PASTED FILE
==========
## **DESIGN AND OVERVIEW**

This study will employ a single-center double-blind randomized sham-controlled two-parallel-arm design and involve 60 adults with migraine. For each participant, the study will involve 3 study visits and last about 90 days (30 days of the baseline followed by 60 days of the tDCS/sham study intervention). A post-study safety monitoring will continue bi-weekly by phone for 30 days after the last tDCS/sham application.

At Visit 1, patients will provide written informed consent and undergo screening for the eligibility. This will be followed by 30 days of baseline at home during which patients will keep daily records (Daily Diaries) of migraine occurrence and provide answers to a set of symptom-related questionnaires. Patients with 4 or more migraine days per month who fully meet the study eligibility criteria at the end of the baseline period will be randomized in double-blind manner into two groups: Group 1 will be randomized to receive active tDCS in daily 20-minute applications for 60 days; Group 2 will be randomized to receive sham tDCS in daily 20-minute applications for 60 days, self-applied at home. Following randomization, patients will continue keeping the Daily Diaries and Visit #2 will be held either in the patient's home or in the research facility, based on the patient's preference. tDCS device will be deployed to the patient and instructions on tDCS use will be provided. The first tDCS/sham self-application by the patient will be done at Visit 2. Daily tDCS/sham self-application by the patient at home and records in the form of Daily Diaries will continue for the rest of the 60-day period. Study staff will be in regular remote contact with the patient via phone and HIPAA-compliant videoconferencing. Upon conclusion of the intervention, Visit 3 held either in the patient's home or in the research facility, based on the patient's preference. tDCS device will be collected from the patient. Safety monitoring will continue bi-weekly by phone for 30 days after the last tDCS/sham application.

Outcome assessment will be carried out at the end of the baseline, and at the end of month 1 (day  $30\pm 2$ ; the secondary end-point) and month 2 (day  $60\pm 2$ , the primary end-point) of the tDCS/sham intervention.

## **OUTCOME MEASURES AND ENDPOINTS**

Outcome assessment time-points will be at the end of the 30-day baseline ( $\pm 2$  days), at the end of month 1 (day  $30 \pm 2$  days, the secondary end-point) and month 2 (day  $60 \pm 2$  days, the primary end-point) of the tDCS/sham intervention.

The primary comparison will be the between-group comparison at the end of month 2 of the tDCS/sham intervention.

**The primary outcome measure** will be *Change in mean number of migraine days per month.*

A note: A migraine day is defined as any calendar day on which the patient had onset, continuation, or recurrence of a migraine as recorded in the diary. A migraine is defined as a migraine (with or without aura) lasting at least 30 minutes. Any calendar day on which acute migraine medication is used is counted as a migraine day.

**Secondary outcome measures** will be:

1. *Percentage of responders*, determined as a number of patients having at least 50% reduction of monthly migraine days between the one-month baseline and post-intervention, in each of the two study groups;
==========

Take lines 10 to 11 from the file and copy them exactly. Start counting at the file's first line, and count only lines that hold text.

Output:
**Secondary outcome measures** will be:

1. *Percentage of responders*, determined as a number of patients having at least 50% reduction of monthly migraine days between the one-month baseline and post-intervention, in each of the two study groups;